Egypt, Ptolemaic period, ca. 332 to 30 BCE. A finely carved cedar mummy mask with a gilded face and lovely painted gesso details. The ovoid head features large, black-painted eyes beneath thick brows, a slender nose with delineated nostrils, thin lips, and rounded cheeks. The visage is presented beneath a puffy headdress that sits low on the forehead and features thick red and blue-green stripes that alternate between thin yellow bars. The flat verso features a trio of narrow dowel holes, and one side of the forehead still retains an original dowel. Lucite display stand for photography purposes only. Size: 4.4" W x 7.1" H (11.2 cm x 18 cm).
Ancient Egyptians believed it was of the utmost importance to preserve a body of the deceased, because the soul needed a place to reside after the death. Preservation of the body was done via mummification - a process involving the removal of internal organs that were placed in canopic jars, wrapping body in linen, and then embalming. Death masks like this example were created so that the soul could recognize the body and return to it. For this reason, death masks were made in the likeness of the deceased. Artisans used different materials. Earlier masks were carved from wood, while later ones were made of cartonnage, a material made from papyrus or linen and soaked in plaster which was then applied to a wooden mold, was used. Royal death masks, perhaps the most famous being that of Tutankhamen, were made from precious metals. All death masks were intended to resemble the deceased subject; however, eyes were always slightly enlarged and lips presented in a subtle smile, as we see in this example.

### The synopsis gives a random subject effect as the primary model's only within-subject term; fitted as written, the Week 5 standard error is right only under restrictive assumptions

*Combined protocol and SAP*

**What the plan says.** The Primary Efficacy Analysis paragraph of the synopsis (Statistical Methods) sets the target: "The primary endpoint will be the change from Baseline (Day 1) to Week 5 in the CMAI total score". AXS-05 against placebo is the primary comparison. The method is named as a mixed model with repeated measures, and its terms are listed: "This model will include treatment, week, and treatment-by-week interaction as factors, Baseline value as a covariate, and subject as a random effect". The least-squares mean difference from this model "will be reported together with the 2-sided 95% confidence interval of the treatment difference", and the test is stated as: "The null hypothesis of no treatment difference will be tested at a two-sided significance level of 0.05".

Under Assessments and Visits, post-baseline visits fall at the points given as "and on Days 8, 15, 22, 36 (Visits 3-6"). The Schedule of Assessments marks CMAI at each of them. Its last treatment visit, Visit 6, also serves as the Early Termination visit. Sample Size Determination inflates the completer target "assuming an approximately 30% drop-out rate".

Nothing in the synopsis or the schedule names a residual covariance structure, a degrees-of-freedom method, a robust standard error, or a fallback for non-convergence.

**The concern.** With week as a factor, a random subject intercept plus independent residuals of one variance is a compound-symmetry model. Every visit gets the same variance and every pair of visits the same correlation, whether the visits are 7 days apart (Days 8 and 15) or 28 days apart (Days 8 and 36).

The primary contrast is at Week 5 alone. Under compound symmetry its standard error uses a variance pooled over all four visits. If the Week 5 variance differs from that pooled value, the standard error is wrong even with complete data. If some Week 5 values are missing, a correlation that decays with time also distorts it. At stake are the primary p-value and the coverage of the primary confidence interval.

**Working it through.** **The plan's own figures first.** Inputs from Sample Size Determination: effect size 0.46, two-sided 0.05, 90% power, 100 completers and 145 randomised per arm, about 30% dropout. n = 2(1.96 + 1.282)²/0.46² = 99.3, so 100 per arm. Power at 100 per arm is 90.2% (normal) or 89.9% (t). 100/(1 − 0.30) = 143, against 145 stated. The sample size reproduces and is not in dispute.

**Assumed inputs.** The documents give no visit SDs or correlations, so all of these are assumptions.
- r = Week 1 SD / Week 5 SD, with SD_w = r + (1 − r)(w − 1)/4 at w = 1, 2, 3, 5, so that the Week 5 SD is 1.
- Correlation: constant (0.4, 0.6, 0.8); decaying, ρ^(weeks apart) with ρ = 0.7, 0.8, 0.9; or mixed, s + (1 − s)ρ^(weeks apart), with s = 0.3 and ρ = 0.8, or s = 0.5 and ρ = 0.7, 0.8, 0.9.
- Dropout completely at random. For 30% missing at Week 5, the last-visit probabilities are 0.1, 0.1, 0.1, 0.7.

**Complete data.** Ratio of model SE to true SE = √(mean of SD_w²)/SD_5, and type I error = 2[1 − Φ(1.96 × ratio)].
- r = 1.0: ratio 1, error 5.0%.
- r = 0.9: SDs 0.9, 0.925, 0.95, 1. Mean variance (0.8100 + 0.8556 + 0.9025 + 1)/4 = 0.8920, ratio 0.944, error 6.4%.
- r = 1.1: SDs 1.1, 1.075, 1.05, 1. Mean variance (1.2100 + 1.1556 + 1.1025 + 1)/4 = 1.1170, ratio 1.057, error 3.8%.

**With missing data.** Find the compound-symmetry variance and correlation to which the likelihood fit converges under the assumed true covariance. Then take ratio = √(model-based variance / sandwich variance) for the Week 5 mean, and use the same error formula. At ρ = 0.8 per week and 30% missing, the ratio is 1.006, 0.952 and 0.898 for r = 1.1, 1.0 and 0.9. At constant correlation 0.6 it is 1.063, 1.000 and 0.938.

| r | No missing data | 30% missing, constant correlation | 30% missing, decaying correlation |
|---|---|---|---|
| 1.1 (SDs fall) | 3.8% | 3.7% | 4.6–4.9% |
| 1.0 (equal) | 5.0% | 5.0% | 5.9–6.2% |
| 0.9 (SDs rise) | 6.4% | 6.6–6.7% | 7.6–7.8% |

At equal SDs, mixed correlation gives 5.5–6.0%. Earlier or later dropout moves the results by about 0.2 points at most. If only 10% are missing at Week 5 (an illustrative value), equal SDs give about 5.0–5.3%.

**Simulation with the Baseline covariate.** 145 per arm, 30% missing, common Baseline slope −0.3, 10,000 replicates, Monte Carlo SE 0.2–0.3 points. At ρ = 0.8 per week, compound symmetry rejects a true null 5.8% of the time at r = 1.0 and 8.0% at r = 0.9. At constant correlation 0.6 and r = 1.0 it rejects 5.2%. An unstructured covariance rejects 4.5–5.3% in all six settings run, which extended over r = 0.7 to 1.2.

The mask was an essential part of the mummy, placed over the head to provide an idealized image of the deceased as he or she would be resurrected. This mask and others like it were traditionally carved from cedar. Interestingly, cedar wood was not native to Egypt. Egypt did not have verdant forests filled with tall trees, and unfortunately most of its native lumber was of relatively poor quality. So the ancient Egyptians relied on importing to acquire hardwoods - ebony imported from Africa, cedar and pine from Lebanon. One fabulous obelisk inscription by Thutmose III attests to the luxury of treasured hardwoods. It reads as follows, "They brought to me the choicest products . . . consisting of cedar, juniper and of meru wood . . . all the good sweet woods of God's Land." (Obelisk inscription by Thutmose III - J. H. Breasted, Ancient Records of Egypt, Part Two, p. 321)
Provenance: private A.G. collection, Chicago, Illinois, USA
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Chipping to original gesso and gilding, with fading to areas of original pigmentation and gilding, losses to dowels on verso, and desiccation commensurate with age. Nice traces of original painted gesso and gilding, and great patina throughout.